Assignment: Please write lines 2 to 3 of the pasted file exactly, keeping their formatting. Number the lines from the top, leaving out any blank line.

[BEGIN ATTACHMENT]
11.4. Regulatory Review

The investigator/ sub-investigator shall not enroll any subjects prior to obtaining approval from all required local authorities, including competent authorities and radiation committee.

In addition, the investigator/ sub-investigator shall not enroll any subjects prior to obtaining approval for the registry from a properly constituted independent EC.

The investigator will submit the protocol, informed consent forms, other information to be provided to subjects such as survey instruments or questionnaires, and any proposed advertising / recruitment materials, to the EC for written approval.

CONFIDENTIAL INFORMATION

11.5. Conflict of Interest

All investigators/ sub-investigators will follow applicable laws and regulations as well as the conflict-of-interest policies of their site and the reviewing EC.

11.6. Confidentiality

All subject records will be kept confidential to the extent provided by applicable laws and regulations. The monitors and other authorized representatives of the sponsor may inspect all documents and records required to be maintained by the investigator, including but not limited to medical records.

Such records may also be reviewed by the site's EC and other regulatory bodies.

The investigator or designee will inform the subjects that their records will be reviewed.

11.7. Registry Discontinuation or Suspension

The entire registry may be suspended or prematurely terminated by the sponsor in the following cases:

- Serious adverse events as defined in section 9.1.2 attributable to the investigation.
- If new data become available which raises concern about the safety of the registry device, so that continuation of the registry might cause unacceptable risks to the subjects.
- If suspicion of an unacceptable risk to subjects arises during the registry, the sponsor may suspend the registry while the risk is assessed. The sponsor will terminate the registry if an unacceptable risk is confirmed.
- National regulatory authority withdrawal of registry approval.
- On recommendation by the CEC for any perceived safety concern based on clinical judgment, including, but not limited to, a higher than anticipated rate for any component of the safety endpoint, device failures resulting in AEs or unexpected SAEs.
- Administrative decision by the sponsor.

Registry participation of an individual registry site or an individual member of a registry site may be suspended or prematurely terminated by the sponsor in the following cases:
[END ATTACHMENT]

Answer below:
The investigator/ sub-investigator shall not enroll any subjects prior to obtaining approval from all required local authorities, including competent authorities and radiation committee.

In addition, the investigator/ sub-investigator shall not enroll any subjects prior to obtaining approval for the registry from a properly constituted independent EC.